The Lake Michigan Committee recently proposed a lake-wide reduction of 62 percent in the number of Chinook salmon stocked into Lake Michigan.
The proposal followed extensive consultation with angler groups and other stakeholders, and more than three years of research and monitoring.
The stocking reduction, which is proposed to commence in spring, 2017, underscores the shared commitment to sustain Lake Michigan’s prized salmon and trout sport fishery as the lake’s ecosystem shifts.
The Lake Michigan Committee comprises all state management agencies that border Lake Michigan and Michigan’s Tribal Governments signatory to the 1836 Treaty of Washington. Recommendations from the committee represent the consensus of all of its members.
Research by the U.S. Fish and Wildlife Service and state partners indicates that natural reproduction currently accounts for more than 60 percent of all Chinook in Lake Michigan.
With alewife populations at or near historic lows, the Lake Michigan Committee’s proposed strategy is intended to preserve important salmon and trout angling opportunities in each state.
Changes to the lake’s food web, including the prevalence of invasive mussels, have complicated the equation by diminishing the amount of food available for alewives, which has contributed to the greatly diminished abundances of the species. Alewives are a key prey fish for Chinook salmon.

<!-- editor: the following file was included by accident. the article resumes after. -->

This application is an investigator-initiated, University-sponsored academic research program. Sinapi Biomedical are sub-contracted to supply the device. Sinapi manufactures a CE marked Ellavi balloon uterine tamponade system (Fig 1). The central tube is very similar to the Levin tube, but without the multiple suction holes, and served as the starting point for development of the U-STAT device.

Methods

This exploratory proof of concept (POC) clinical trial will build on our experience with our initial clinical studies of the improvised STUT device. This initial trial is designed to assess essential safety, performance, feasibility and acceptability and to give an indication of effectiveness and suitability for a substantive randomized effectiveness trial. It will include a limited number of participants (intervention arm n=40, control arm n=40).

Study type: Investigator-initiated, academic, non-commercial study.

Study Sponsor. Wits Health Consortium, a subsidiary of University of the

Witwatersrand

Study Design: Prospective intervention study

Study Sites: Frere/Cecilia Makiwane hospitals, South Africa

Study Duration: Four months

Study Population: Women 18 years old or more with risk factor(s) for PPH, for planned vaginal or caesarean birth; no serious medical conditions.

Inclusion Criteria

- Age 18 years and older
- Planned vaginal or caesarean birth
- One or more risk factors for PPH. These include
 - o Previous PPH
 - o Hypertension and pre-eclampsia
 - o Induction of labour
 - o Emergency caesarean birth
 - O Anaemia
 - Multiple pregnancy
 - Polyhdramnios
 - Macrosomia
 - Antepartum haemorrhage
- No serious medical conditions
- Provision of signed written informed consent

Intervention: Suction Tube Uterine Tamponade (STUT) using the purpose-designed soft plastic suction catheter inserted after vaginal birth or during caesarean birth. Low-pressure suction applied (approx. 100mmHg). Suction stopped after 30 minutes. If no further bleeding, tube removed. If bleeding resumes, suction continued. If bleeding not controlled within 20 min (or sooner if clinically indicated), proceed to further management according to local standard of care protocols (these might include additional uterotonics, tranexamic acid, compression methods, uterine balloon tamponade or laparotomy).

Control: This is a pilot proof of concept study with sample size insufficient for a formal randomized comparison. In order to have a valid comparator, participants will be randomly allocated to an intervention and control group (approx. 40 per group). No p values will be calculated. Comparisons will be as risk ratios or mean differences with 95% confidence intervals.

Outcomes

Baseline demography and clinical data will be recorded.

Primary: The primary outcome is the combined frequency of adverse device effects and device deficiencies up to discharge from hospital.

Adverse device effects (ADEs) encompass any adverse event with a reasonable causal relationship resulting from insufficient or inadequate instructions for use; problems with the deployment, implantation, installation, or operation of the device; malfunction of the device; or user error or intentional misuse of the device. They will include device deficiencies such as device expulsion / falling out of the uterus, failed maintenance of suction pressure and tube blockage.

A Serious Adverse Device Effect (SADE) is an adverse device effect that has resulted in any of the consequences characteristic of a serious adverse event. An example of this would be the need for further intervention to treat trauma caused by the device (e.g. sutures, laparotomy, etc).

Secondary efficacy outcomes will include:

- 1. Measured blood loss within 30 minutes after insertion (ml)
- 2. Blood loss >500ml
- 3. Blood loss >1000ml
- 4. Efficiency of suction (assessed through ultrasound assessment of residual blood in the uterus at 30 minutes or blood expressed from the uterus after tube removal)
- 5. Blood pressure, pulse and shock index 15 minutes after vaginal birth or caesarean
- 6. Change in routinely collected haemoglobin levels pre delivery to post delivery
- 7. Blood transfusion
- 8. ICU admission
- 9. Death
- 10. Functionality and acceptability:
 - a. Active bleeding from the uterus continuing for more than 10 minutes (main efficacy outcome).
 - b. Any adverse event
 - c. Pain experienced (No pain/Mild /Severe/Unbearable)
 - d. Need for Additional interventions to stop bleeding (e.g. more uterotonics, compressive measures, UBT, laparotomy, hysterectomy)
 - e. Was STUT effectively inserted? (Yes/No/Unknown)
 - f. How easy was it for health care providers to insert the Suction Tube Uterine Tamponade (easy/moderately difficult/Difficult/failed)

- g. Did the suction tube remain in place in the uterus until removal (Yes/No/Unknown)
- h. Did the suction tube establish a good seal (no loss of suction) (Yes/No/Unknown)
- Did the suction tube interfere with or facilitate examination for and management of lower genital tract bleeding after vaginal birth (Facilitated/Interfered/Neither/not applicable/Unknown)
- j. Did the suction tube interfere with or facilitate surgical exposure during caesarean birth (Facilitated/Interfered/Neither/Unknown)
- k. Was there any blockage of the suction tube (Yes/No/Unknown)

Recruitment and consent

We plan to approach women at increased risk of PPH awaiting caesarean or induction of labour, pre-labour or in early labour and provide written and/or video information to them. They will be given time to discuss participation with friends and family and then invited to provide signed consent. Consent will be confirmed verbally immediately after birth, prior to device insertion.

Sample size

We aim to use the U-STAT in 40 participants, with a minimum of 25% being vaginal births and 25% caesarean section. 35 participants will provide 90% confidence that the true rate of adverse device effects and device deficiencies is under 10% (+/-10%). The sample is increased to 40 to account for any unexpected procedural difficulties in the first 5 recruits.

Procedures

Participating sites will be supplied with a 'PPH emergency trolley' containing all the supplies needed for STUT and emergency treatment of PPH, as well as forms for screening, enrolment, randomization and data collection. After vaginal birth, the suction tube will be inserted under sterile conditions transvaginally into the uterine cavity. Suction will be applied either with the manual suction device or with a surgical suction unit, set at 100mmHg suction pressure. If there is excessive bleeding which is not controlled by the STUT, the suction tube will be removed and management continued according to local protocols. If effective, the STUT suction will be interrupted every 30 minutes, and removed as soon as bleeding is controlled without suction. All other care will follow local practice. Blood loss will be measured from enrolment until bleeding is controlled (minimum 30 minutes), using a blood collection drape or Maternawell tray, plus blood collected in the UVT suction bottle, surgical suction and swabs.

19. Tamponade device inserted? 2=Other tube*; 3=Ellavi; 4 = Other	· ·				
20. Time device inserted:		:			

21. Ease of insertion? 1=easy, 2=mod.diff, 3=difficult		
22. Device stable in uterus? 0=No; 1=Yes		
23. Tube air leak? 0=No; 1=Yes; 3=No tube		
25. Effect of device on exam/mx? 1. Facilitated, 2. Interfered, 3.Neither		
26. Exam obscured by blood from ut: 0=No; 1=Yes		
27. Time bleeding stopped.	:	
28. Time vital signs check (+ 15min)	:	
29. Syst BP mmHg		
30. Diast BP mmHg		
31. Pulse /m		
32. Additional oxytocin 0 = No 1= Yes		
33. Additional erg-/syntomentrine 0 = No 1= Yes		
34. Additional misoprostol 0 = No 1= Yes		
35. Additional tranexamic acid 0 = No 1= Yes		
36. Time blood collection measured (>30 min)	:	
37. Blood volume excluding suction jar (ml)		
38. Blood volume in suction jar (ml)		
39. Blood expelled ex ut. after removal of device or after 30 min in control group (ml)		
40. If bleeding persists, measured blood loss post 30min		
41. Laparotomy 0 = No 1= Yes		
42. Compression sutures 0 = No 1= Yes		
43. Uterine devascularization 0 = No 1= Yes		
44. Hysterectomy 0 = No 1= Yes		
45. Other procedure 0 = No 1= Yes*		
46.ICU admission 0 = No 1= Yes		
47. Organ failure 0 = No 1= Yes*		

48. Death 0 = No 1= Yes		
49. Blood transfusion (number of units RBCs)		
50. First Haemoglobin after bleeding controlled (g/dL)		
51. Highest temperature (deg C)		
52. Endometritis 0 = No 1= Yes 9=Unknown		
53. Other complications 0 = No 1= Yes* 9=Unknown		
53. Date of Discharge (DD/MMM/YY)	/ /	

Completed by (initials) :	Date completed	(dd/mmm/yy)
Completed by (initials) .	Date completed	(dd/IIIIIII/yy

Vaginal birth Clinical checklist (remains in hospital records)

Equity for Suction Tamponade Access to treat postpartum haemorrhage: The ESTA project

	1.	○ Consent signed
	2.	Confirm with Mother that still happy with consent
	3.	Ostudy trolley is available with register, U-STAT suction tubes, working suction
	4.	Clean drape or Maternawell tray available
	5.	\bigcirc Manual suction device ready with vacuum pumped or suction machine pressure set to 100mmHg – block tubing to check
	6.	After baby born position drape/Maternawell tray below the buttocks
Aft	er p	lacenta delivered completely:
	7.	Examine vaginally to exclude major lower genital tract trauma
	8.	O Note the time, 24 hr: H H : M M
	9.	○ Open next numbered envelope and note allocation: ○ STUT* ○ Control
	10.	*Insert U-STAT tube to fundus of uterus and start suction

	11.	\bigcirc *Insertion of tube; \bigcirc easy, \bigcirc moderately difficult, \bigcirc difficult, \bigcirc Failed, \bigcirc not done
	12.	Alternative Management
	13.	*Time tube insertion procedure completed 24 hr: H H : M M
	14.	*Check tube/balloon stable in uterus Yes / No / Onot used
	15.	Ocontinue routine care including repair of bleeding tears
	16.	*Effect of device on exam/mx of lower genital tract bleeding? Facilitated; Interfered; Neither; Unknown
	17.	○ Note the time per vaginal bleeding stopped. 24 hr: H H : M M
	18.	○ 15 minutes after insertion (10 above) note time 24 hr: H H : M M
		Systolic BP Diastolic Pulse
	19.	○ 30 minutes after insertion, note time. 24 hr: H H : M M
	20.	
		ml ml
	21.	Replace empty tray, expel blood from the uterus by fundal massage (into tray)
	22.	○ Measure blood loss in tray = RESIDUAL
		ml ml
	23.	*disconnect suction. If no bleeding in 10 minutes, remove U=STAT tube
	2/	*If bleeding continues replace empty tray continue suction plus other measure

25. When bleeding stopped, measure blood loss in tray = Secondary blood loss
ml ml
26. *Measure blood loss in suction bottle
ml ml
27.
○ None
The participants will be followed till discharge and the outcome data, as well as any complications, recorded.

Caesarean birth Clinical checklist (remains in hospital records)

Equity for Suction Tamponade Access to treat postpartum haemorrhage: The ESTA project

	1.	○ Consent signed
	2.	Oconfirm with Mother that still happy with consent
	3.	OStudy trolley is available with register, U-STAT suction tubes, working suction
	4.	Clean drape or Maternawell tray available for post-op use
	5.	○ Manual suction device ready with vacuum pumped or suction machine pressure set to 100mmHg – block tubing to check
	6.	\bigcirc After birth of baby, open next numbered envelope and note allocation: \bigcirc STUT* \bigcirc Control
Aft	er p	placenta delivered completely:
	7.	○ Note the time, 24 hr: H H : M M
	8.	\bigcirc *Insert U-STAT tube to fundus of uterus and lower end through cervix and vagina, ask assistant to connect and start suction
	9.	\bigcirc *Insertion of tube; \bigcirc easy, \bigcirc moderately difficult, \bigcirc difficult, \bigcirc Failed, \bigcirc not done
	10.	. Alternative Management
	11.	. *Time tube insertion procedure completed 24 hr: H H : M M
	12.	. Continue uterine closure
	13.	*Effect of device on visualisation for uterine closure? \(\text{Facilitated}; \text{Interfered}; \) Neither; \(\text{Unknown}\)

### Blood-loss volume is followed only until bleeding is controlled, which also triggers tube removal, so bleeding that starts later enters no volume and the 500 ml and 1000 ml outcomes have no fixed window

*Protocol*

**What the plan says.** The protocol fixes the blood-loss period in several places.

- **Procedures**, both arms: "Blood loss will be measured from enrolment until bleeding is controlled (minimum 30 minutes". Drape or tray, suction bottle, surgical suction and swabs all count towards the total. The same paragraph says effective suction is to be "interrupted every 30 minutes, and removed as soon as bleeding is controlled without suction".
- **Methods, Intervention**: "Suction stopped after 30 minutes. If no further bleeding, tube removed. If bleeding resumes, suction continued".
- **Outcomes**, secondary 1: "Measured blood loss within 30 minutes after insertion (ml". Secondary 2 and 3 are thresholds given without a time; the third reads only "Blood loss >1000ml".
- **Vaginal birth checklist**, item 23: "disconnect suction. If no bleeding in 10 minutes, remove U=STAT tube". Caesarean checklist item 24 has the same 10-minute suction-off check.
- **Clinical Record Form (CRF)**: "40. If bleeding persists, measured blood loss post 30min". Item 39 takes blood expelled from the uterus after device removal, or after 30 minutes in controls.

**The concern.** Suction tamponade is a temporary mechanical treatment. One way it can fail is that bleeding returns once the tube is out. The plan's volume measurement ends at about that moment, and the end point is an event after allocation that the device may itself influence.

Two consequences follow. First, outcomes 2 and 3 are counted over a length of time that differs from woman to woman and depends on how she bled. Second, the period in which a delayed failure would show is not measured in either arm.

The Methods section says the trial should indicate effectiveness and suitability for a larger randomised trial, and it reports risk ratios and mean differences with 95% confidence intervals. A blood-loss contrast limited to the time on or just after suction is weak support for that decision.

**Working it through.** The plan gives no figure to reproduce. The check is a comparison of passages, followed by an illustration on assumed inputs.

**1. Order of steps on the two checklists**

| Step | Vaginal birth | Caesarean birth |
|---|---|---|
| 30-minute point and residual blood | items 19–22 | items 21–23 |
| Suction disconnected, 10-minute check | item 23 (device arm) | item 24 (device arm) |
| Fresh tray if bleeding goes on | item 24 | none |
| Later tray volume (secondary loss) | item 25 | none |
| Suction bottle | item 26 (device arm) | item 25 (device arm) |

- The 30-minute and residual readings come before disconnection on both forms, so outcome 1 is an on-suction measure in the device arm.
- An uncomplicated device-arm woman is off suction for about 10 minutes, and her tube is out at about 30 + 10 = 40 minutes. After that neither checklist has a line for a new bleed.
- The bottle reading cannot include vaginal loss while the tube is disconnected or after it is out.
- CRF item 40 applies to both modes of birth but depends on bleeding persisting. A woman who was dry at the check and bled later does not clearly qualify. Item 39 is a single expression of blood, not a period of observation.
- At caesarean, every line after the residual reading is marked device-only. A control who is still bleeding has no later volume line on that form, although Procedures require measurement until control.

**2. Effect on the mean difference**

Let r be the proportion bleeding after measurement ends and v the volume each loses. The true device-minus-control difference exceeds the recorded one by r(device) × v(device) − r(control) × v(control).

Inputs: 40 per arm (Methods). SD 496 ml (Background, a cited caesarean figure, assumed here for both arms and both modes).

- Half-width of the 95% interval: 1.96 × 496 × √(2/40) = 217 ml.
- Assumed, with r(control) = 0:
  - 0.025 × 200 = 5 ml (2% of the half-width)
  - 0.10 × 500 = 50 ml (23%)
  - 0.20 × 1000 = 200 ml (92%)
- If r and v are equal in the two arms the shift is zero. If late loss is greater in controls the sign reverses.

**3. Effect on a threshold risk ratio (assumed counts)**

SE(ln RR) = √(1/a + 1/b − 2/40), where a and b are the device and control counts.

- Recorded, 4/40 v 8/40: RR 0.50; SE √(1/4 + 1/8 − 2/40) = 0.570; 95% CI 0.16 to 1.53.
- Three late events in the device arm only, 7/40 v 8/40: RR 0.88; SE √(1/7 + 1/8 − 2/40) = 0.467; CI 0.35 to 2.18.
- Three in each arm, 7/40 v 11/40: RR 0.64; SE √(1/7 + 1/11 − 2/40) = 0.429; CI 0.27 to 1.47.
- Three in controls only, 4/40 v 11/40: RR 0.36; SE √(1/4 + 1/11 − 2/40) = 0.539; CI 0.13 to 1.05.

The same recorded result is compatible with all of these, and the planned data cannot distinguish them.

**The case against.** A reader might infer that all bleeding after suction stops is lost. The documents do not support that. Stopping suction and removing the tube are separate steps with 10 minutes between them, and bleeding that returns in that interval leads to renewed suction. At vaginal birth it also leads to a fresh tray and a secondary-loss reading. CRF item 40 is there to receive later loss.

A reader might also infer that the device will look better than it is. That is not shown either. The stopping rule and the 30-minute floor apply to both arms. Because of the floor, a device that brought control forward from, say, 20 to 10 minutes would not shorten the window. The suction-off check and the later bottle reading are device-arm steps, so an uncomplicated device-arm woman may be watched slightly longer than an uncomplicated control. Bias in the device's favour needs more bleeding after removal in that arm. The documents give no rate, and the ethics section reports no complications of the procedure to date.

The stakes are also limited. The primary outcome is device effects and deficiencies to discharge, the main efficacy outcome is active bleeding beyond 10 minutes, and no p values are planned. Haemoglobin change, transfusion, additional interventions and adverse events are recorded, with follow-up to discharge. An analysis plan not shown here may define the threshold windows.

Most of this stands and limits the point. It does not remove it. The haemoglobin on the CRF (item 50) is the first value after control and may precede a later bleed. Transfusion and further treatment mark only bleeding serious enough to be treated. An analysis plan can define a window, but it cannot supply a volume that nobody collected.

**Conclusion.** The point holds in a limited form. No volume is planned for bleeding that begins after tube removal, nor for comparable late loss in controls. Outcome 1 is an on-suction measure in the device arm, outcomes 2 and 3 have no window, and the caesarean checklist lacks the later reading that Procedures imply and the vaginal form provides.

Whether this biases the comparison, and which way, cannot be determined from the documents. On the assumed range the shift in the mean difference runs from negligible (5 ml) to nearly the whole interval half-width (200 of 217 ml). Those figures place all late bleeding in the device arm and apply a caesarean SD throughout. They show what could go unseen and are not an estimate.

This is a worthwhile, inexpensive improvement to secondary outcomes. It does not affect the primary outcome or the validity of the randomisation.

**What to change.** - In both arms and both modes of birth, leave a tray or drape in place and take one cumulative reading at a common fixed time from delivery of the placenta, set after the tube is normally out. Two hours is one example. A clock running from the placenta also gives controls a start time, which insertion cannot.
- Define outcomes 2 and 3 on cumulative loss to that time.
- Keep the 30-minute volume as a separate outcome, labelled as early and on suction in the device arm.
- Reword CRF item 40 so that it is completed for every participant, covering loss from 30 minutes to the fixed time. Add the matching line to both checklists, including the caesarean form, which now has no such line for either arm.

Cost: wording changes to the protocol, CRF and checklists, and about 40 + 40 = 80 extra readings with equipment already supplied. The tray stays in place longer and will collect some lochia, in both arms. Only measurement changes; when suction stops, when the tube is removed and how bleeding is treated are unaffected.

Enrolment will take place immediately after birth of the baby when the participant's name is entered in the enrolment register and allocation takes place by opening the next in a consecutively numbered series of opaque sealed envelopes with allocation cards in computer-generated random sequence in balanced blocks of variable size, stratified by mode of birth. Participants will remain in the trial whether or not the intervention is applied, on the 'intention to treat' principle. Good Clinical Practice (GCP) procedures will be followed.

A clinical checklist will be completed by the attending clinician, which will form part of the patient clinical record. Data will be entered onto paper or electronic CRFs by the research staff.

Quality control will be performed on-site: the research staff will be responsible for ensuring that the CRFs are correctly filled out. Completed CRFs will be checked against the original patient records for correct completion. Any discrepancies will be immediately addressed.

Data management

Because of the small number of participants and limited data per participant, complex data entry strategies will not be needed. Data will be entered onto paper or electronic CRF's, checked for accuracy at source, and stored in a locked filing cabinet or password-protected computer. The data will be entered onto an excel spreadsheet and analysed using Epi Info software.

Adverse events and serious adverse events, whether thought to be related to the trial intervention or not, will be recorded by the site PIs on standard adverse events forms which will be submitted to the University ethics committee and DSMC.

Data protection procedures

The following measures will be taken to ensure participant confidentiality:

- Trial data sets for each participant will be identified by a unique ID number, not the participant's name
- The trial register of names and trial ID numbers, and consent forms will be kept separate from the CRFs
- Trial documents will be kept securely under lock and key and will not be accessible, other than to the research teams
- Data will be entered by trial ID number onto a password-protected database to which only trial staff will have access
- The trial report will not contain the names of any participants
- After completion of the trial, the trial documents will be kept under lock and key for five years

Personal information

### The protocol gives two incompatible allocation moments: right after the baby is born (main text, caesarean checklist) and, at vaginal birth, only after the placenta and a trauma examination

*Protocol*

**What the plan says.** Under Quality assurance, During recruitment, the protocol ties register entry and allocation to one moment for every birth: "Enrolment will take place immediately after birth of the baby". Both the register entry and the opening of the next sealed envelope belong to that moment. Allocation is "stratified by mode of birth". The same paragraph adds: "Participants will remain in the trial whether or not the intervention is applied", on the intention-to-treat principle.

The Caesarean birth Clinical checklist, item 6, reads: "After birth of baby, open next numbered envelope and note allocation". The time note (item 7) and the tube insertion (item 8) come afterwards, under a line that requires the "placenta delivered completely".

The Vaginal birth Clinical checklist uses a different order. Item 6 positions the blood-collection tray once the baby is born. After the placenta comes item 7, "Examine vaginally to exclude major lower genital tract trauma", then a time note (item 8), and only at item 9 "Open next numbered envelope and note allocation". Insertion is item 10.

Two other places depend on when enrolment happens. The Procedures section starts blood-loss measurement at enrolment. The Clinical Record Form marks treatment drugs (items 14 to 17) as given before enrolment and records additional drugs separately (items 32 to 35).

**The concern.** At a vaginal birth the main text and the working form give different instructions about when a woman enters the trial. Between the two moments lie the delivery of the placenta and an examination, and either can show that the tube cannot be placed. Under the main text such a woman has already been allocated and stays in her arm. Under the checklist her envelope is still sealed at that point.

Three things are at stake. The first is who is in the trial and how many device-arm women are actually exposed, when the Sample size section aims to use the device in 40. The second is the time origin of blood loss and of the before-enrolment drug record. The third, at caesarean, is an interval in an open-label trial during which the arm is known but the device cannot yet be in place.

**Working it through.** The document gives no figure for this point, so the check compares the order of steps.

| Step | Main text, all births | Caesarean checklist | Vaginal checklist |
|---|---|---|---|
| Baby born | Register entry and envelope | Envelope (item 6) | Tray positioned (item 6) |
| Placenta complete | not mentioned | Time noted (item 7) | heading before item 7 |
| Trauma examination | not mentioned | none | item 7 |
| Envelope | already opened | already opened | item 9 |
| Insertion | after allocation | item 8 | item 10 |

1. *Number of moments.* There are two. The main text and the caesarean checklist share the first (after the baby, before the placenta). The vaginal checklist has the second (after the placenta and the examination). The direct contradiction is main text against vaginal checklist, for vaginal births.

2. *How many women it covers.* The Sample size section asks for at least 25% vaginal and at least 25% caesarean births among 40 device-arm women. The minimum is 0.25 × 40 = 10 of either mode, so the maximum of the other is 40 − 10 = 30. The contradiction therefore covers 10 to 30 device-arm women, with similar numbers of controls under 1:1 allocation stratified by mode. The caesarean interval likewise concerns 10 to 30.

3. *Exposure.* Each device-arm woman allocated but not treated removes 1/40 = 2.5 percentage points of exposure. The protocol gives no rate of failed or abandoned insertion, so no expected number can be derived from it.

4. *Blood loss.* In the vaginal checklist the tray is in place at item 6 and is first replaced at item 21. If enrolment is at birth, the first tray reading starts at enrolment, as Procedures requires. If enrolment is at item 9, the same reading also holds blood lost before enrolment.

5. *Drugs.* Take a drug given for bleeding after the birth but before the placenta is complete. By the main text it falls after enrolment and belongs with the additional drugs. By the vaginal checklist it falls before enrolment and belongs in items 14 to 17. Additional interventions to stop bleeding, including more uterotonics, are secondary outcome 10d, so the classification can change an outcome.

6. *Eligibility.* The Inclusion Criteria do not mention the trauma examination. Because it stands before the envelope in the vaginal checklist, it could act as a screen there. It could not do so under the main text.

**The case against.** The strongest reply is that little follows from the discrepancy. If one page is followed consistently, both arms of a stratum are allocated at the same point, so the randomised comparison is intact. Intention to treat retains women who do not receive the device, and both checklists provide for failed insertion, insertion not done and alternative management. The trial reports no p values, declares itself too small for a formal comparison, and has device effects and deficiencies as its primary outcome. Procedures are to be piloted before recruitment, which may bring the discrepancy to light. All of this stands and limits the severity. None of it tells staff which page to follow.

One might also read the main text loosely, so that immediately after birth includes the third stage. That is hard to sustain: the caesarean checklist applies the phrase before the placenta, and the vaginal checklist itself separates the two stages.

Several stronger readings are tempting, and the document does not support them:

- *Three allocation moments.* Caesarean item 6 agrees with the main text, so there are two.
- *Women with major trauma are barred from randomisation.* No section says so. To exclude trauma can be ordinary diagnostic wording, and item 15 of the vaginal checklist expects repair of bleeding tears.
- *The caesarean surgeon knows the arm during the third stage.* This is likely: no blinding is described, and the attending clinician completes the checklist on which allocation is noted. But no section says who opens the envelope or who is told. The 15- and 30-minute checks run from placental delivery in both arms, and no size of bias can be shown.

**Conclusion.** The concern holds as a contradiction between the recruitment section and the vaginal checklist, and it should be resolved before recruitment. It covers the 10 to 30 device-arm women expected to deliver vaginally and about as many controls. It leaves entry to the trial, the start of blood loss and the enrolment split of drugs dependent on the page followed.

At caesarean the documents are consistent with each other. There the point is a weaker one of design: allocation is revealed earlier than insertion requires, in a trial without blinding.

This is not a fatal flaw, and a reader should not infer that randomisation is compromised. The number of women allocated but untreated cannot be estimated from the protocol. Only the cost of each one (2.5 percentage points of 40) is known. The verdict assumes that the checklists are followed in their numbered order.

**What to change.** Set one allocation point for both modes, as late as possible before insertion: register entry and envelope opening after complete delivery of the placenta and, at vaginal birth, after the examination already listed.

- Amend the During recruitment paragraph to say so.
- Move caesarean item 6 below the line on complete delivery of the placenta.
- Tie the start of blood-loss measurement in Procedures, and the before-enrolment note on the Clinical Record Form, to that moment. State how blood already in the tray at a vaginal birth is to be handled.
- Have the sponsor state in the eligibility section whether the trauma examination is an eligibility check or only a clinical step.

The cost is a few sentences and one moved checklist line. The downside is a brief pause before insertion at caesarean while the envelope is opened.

Given the massive numbers of quagga mussels in Lake Michigan, prey fish are not expected to rebound any time soon to numbers that would support current stocking levels.
For 2017, the Lake Michigan Committee proposes a total lake-wide stocking of 690,000 Chinook salmon, down from the current 1,800,000.
The proposed reduction follows the third round of stocking reductions in 2013, when committee and state natural resource managers agreed to the current total from previous levels of 3.3 million Chinook stocked each year.
In addition to supporting the 2013 stocking reductions, stakeholders and natural resource managers agreed upon the need for a comprehensive monitoring plan to help inform management decisions and the obligation to respond quickly to changing conditions.
Each Lake Michigan Committee member agency must still approve and implement the committee’s recommendations. Each state agency will now work to discuss and implement changes in a manner most appropriate to their jurisdiction, and will collaborate with other Lake Michigan Committee members to assure a consistent Lake Michigan wide effort is implemented to balance predators and prey and sustain a quality salmon and trout fishery.
The Lake Michigan Committee comprises fishery managers from the Chippewa-Ottawa Resource Authority, Indiana, Illinois, Michigan, and Wisconsin.
The committee’s work is facilitated by the Great Lakes Fishery Commission, a Canadian and U.S. agency on the Great Lakes.
For more information, visit www.glfc.org.
source: Great Lakes Fishery Commission